THERE is an old joke in which a Jewish man goes to heaven and
requests of the Almighty, "Can someone else be the Chosen People
for a while?"
This month brought publication of the report by the
Parliamentary Committee Against Anti-Semitism on the reported
upsurge of anti-Jewish incidents (the result of increased tensions
in the Middle East) during the summer of 2014.
Hosting the launch of the report at Lambeth Palace, the
Archbishop of Canterbury spoke of anti-Semitism as "a blasphemy".
While the report was still being compiled, Jewish shoppers were
murdered in Paris; since its publication, a synagogue guard has
been killed in Copenhagen. What the historian Robert Wistricht
called "the longest hatred" certainly seems to be both specific and
Despite this, Jews have survived centuries of destructive forces
in almost every age and location. Today, primary schools,
synagogues, and organisations like our own are being advised to
tighten up already vigilant security measures. A Holocaust survivor
tells me that he never expected to see this sort of thing again in
THERE are, of course, many reasons that certain prejudices
flourish in a society, including tribalism, jealousy, or folk
myths. European anti-Semitism has a history of all these. Jews
were, for centuries, recognisably "other" from their Christian
contemporaries, set apart through choice, or necessity.
Added to this was the Church's teaching of contempt: Jews were
not only different, but cursed; Satan's children; Christ-killers.
When the Nazi party refined its racial ideology, it was able to
plug in to this dark, deep-rooted myth, which lingered unchallenged
among the ignorant and impressionable.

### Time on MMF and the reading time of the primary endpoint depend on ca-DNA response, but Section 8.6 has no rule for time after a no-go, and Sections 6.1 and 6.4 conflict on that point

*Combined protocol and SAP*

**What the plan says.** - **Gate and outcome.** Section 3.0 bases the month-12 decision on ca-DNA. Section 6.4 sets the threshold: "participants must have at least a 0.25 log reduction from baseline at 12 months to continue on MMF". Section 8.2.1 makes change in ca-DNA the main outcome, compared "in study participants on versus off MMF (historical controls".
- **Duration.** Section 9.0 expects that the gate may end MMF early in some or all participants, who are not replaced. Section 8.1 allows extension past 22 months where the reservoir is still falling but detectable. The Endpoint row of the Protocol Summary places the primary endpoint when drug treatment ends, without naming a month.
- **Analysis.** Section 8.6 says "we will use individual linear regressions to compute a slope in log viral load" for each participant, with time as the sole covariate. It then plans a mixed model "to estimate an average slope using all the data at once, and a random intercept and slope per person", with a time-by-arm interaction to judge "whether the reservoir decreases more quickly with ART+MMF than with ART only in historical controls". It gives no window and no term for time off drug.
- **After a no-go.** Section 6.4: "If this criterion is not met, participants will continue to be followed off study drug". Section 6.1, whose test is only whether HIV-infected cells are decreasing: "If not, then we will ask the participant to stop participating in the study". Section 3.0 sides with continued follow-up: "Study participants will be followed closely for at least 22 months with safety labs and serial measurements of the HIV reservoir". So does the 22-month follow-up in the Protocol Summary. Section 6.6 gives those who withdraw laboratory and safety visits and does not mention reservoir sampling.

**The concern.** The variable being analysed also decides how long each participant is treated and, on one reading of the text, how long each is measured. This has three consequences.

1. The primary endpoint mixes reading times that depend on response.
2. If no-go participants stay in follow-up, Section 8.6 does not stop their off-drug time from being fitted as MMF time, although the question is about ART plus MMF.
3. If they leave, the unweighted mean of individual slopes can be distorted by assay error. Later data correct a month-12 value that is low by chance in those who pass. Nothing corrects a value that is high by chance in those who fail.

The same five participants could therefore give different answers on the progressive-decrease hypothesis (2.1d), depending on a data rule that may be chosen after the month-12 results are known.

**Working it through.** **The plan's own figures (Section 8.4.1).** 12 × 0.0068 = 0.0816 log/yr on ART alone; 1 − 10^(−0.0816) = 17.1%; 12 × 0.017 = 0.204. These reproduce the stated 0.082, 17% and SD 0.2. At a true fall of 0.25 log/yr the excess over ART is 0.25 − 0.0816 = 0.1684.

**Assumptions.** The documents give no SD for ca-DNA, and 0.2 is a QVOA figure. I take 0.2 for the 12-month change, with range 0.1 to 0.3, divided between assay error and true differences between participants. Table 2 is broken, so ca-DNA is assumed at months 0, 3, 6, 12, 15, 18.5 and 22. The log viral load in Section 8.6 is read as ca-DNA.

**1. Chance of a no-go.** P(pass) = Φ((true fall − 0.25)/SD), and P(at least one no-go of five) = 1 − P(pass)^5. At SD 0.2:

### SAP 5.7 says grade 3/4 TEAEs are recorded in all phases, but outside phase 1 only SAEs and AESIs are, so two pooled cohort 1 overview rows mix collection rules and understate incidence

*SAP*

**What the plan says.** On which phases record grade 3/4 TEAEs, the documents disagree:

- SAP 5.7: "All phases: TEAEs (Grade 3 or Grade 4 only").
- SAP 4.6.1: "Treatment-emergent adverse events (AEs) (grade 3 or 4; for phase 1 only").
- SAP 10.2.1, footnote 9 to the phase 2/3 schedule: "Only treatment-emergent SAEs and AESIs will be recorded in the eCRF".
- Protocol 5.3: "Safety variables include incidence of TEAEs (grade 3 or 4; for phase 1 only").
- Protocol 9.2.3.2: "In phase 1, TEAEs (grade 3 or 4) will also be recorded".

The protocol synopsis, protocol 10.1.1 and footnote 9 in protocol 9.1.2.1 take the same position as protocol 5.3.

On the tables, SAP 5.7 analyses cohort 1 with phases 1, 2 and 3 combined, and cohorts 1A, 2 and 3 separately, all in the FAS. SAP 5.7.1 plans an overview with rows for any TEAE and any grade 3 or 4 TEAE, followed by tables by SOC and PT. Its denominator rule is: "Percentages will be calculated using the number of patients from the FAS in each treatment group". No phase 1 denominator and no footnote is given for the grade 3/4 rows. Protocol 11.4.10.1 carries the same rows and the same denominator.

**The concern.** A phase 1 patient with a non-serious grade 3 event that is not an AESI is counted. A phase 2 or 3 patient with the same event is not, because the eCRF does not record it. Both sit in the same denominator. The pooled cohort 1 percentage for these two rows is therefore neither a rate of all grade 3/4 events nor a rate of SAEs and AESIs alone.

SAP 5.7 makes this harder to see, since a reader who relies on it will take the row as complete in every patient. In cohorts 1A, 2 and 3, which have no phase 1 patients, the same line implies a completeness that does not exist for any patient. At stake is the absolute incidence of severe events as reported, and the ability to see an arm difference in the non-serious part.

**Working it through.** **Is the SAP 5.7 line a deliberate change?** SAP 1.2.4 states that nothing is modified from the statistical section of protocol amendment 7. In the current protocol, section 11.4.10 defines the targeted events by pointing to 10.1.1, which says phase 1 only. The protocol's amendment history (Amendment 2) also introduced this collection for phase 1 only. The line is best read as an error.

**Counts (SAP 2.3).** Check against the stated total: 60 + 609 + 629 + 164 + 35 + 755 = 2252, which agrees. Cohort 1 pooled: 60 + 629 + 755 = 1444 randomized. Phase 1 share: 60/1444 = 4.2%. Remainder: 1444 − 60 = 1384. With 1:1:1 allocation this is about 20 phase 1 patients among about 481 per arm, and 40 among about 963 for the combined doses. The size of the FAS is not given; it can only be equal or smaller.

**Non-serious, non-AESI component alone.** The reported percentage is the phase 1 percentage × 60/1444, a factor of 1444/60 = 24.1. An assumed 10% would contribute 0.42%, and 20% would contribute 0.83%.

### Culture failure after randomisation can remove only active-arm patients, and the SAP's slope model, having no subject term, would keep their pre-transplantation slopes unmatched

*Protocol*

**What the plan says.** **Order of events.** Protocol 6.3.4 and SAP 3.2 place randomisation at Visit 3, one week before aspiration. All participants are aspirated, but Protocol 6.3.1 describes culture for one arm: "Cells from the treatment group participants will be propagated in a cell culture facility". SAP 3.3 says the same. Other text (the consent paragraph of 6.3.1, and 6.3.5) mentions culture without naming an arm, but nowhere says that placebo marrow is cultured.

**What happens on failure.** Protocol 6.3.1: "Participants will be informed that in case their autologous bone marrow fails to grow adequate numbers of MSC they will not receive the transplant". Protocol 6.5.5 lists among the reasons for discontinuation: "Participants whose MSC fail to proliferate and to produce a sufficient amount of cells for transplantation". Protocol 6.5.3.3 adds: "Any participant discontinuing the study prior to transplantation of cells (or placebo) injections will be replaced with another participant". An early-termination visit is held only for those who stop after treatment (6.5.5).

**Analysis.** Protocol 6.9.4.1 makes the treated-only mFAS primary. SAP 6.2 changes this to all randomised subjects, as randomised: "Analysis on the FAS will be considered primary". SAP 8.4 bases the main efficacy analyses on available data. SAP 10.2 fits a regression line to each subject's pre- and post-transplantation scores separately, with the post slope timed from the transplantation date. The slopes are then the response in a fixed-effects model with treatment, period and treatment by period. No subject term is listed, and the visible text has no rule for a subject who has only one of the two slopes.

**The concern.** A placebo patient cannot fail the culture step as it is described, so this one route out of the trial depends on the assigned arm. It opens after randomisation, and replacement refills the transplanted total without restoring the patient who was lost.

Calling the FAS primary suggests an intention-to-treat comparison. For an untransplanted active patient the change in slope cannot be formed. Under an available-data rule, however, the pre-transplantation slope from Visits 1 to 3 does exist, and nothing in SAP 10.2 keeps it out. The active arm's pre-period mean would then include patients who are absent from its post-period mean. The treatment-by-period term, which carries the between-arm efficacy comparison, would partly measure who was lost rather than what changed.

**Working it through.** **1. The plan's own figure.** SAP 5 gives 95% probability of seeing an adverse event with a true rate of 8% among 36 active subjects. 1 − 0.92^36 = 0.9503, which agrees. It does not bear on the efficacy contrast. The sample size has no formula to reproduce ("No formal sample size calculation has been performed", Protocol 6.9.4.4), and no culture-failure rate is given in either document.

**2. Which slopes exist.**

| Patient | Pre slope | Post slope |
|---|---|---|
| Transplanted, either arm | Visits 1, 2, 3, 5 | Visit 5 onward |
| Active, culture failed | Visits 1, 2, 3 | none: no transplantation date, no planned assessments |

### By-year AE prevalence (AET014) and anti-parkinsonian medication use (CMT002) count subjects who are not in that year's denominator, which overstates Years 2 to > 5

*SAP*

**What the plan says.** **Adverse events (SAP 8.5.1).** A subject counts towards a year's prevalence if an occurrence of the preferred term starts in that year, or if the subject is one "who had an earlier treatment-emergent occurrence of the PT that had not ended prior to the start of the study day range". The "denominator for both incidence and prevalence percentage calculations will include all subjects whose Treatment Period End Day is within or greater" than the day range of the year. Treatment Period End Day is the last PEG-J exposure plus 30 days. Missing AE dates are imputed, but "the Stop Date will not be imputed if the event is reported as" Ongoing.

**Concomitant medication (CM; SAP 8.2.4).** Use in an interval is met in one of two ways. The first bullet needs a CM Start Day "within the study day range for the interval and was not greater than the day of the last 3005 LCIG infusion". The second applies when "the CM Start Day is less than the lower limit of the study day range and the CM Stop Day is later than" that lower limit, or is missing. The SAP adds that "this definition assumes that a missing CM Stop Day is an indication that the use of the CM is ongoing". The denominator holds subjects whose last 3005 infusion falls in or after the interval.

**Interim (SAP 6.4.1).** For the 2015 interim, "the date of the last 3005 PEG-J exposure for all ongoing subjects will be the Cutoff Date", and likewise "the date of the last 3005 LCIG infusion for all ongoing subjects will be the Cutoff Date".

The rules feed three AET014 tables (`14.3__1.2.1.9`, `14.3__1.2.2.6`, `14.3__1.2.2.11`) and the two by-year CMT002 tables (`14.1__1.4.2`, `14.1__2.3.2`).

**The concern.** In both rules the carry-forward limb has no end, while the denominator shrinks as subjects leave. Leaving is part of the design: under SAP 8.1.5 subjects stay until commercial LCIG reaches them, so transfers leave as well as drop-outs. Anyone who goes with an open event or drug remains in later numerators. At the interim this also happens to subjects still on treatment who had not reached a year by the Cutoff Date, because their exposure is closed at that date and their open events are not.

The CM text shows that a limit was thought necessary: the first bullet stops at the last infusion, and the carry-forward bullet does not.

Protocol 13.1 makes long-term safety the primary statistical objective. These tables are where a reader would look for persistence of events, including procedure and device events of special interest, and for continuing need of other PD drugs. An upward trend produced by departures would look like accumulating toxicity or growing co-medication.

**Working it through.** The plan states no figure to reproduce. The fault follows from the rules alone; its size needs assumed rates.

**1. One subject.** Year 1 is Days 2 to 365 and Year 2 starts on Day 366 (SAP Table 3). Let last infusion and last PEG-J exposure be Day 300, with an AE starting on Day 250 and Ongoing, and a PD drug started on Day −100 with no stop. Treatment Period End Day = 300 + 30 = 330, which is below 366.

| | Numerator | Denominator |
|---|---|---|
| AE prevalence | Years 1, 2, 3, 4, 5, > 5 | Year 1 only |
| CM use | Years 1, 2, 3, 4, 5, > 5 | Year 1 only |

Now those so inclined have another excuse for vilification of
all Jews everywhere, namely revenge for Israeli government policies
towards Palestinians. The Council of Christians and Jews (CCJ) is
on record as saying that legitimate criticism of Israel is not
anti-Semitic; it is apparent, however, that the line between
anti-Semitism and political comment and social activism can be
quite easily crossed.
THE relationship between Jews in the European diaspora and the
State of Israel is complex. Discussions about Israeli politics are
far more diverse, and can even be quite vitriolic, within the
Jewish community. Many non-Jews are also unaware of the Israeli
NGOs working and lobbying for Palestinian rights.
None the less, Israel is both welcoming and familiar to Jews,
with Hebrew as its national language; its calendar of Jewish
festivals; and the availability of kosher food. Many British Jews
have family there.
Should things in Europe again get tough, Israel is the
bolt-hole. Never again would Jews have to rely on the whim of
foreign governments, and risk-taking consular officials. For Jews,
wherever they live and to whichever society they belong, Israel is
both immensely precious, and terribly fragile. That the reality
appears to others different does not negate this.
IT WOULD be wrong, however, to assume that today's anti-Semitism
is simply about Israel. Old stereotypes are often rolled out in
conversation. More importantly, we as Christians need to look
closely at our liturgy and preaching, which will both reflect and
inform our own attitude. Of course, a great deal of work has been
done by theologians in the decades following Auschwitz, and it has
become easier to read the New Testament from a less anti-Judaic
standpoint. Despite this, however, it is clear from much anecdotal
evidence that many of us still believe that the Jews as a race
wilfully rejected Christ, notwithstanding the fact that the
disciples continually failed to grasp the essence of his teaching
during three years of personal tutoring.
To take just one example, the popular modern hymn "In Christ
Alone" contains the phrase "Scorned by the ones he came to save". I
wonder how we understand these words; and how this understanding
affects our view of Jews.
OUR general approach to social justice should incline us to
defend the rights of minorities and the vulnerable in our society.
But this applies even more to those whose covenant relationship
with God provided the seed-bed from which Christianity grew. (Those
who would like to be actively involved can join CCJ's newly
launched online campaign #stillanissue.)
In past times and places, Holy Week has been a difficult time
for Jews, with its emotive and sometimes inflammatory liturgies.
The development of a positive, compassionate, and informed attitude
should be part of our Lent preparations, as we seek to rid our
society of all prejudice - but most especially of this one, the
longest-lived and most pernicious of all.
Dr Jane Clements is Director of The Council of Christians